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Tanzania’s first blockchain baby rubberstamps power of tech in medical care

June 25, 2019
tags:#healthcare, #Tanzania, #Sub-Saharan Africa, #blockchain, #refugees
located:Tanzania, Ireland, Kenya
by:Bob Koigi
Tanzania has become the first country to produce a blockchain enabled baby in the world, in what industry players have billed as a major milestone in boosting access to medical care especially among pregnant women and new born children, reducing maternal and infant deaths while promoting transparency and ensuring donor aid and medication go to the intended recipients.

Through a project by Aid.Tech, an Irish based organisation and PharmAccess Foundation that offers healthcare access across Africa, the project, which was inspired by personal experiences of wastage and fraud in aid distribution, targeted vulnerable and underprivileged pregnant women in Tanzania by using blockchain technology to collect data on each woman and storing it as medical ledgers which ensured that they were able to access pre- and postnatal services, and their babies once delivered never missed crucial medical attention. The system also made it possible for each woman’s medical needs to be attended to promptly based on the medical records that captured each woman’s health condition.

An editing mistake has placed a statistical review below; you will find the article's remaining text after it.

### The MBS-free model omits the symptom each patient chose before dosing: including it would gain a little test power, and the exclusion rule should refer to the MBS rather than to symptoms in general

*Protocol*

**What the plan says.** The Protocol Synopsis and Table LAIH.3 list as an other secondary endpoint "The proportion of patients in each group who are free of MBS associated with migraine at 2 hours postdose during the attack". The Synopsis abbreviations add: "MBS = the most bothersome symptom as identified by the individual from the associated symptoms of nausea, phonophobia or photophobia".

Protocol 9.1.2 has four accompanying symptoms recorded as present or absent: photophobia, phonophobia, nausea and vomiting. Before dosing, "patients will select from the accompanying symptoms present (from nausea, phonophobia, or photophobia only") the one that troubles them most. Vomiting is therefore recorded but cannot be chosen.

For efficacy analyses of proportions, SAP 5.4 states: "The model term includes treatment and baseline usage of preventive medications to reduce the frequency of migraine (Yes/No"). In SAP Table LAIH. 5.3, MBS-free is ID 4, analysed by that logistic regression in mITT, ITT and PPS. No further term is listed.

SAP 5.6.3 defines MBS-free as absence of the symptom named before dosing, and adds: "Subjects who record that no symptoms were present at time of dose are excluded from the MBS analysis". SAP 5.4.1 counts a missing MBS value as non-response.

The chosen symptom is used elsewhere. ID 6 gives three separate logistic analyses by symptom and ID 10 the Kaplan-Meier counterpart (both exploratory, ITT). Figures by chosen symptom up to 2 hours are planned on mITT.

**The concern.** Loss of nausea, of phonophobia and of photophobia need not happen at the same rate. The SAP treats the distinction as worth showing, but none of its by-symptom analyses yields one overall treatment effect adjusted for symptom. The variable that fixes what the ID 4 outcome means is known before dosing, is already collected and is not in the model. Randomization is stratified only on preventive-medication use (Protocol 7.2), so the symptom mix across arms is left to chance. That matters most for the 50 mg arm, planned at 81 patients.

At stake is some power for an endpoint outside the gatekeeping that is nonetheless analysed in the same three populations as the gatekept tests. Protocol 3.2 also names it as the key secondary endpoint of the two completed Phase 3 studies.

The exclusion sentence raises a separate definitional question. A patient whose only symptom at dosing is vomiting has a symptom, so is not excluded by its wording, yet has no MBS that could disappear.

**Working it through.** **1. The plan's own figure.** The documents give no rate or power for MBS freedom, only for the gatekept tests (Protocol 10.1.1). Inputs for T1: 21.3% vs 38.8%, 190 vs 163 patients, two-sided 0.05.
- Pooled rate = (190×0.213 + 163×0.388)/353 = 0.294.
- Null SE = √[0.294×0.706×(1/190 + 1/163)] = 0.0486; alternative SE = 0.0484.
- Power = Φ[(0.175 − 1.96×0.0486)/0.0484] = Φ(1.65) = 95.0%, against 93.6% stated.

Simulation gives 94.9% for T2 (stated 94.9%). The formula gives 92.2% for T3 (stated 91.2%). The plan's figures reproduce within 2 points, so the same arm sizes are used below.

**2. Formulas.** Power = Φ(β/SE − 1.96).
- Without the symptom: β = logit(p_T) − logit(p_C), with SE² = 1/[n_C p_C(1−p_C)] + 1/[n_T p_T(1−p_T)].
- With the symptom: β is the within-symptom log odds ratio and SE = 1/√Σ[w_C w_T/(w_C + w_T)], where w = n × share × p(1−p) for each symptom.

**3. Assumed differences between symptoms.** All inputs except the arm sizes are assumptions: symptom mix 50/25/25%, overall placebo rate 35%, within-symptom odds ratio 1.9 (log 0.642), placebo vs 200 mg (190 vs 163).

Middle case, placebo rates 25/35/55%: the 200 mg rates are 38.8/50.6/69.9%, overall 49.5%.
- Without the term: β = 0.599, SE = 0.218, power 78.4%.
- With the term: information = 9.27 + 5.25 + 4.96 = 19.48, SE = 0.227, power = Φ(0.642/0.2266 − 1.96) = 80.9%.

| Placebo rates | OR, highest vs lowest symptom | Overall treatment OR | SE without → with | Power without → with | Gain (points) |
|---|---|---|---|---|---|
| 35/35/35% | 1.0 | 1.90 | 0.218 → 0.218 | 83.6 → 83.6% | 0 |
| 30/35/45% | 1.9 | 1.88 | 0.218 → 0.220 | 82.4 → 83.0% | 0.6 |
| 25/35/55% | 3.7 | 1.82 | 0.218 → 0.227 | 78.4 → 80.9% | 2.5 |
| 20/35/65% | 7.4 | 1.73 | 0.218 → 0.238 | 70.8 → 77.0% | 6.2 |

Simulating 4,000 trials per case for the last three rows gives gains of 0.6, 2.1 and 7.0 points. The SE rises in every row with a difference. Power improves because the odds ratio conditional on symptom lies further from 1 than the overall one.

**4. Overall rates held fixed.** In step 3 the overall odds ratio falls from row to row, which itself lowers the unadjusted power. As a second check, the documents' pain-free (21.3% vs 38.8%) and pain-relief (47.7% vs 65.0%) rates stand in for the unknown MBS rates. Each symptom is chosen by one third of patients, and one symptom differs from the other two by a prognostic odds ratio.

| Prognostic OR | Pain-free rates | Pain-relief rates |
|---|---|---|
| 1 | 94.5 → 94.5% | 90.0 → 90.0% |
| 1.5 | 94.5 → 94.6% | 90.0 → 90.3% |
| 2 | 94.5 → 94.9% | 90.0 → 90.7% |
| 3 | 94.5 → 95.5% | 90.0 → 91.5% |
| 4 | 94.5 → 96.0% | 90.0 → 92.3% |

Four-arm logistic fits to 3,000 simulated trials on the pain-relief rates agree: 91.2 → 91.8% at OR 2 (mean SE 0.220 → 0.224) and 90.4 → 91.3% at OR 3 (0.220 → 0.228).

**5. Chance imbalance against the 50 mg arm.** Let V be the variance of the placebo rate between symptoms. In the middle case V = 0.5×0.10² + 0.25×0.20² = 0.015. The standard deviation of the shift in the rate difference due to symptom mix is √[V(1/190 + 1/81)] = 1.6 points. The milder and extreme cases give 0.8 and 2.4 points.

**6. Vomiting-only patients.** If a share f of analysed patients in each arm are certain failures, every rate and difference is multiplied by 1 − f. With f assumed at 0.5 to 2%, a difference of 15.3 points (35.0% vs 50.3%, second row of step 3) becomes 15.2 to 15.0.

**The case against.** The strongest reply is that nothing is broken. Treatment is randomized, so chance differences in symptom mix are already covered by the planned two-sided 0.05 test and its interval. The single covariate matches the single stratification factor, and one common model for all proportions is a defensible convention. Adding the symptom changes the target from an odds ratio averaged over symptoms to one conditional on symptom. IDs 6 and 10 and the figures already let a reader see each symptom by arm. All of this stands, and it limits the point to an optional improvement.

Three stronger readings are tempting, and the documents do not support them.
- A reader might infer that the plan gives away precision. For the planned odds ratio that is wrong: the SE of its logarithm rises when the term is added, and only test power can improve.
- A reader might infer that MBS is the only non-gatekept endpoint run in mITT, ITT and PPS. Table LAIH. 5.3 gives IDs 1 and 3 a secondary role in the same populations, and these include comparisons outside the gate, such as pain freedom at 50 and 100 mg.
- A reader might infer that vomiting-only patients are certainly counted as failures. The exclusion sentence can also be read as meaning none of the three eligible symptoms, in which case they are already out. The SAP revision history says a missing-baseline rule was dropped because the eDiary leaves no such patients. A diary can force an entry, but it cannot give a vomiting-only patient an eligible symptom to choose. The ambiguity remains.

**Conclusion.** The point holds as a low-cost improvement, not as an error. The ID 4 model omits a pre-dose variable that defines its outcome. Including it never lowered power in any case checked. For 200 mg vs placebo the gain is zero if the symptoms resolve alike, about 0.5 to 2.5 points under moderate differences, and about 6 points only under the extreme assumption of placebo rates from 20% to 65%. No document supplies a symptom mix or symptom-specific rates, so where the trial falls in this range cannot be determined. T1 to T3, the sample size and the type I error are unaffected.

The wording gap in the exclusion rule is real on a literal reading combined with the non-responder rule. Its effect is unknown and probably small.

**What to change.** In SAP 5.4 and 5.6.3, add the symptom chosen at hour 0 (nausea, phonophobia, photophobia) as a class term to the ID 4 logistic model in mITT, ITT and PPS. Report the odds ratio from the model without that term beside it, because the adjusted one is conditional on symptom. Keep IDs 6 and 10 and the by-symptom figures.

The initial project entailed identifying pregnant women and assigning each of them a unique digital identity that allowed them to access key medical supplies like folic acid. The identification also assisted the project to track the journey of the pregnant women from registration, medical appointments, delivery and the status of the newborns.

If for example a mother was recommended to get a specific number of drugs, she was the only one who could access them following a series of verification processes under a blockchain system that also sought to tame fraud across the entire chain.

And in a historic move, the first baby born out of this blockchain-inspired process was born on July 13th last year followed by two more on July 19 in Tanzania. With their records on a digital ledger, it means the babies can now easily access medical attention and funding without the fear of misappropriation along the supply chain, as has been the case traditionally.